Loss of Prmt5 in early limb bud mesoderm and lung tissue induces ectopic, elevated Bmp4 expression, which is accompanied by increased apoptosis in these tissues (Li et al., 2018; Norrie et al., 2016). Consistent with these observations, we also observed increased ectopic Bmp4 signal in the inner layer of the annulus fibrosus and the growth plate in the Col2Cre;Prmt5f/f mutant mice at P10, which was not present in controls (Figs S4Q,R and S8A-B′). We did not observe upregulation of Bmp4 expression in the growth plate at P1 in either genotype (Fig. S8C-D′), suggesting that this increased expression accumulates during perinatal development. We also detected a mild increase in cell death in the annulus fibrosus, endplate and growth plate regions of the Col2Cre;Prmt5f/f mutant mice at both P1 and P10 (Fig. S9). Taken together, these data demonstrate that, as in other tissues and organs, PRMT5 is required for the inhibition of Bmp4 expression in the cartilaginous tissues of the spine.
PRMT5 is not required in the mature osteoblast lineages for spine development and stability
Given the clear alterations in endochondral bone formation in Col2Cre;Prmt5f/f mutant mice, we next sought to determine whether PRMT5 also functions in committed bone-forming lineages. To address this, we utilized an OcCre (BglapCre) transgenic mouse to specifically remove PRMT5 function in mature osteoblasts (Zhang et al., 2002). The conditional mutant mice were born at Mendelian ratios and remain adult viable, displaying no obvious phenotypes (n=7). X-ray analysis showed no scoliosis in the OcCre;Prmt5f/f mutant mice at P10 (Fig. S10A,B, n=4) or at 2 months of age (n=3), and histological analysis at P10 showed no obvious alterations of spine tissues (Fig. S10C,D). Furthermore, we did not detect PRMT5 expression in the cortical or trabecular bone of the spine (Fig. S3C,C′). Taken together, we conclude that PRMT5 functions exclusively in chondrocyte lineages to promote endochondral ossification and does not have an obvious role in mature osteoblast lineages.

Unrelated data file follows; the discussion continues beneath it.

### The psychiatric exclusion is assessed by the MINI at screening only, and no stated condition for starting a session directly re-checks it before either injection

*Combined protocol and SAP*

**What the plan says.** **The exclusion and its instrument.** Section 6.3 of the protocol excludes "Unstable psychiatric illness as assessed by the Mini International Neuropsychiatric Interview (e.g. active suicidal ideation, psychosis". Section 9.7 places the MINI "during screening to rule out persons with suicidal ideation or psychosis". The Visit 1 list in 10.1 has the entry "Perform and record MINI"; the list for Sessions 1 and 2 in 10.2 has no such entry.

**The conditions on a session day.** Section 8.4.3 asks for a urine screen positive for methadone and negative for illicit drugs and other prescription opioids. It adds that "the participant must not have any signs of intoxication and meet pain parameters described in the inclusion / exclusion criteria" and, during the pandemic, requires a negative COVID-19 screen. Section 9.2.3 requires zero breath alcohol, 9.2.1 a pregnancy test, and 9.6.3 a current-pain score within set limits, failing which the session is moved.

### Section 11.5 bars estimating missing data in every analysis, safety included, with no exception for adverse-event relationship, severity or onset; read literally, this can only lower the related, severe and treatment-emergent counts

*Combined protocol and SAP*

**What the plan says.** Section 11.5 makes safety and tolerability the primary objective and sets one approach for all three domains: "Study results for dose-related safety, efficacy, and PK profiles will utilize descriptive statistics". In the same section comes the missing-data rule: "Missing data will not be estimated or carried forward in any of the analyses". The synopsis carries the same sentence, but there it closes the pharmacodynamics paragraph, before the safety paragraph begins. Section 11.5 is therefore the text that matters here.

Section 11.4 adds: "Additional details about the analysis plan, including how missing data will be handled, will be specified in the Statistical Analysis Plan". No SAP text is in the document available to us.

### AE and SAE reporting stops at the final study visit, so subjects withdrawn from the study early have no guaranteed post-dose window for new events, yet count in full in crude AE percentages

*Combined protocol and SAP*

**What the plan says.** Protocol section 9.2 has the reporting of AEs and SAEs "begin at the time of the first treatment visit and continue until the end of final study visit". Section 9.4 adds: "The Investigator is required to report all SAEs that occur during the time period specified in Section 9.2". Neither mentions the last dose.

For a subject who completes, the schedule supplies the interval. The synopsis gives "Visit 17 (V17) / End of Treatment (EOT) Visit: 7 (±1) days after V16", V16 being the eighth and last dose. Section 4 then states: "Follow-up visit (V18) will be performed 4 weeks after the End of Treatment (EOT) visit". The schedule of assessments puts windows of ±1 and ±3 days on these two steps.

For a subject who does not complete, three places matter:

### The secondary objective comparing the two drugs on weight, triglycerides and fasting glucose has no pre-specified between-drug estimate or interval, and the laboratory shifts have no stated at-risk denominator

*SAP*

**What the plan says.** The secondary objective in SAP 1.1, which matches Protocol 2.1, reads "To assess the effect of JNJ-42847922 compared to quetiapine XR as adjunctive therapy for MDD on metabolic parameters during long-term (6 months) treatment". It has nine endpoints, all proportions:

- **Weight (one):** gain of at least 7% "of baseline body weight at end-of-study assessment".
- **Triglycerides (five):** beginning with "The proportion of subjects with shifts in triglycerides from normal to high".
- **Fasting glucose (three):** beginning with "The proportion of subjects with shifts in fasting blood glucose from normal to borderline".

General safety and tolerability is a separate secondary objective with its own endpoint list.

PRMT5 has a role in homeostasis of the cartilaginous tissues of the adult spine
Chondrocytes regulate spine homeostasis by maintaining a dynamic balance between synthesis and degradation of extracellular matrix components in the cartilaginous tissues of the spine. To gain insight into whether PRMT5 may have a continuous role in homeostasis of the adult spine, we next assayed the expression of PRMT5 in wild-type thoracic spine sections at 6 weeks and 4 months of age. We observed low-level PRMT5 expression in a group of cells bordering the junction between the IVD and the vertebral growth plate at both time points (Fig. S11). Close examination of this region of the IVD revealed that PRMT5-positive cells reside in various tissues, including the outer layer of the annulus fibrosus, the border of the endplate and within the growth plate (Fig. S11A′,B′,C′).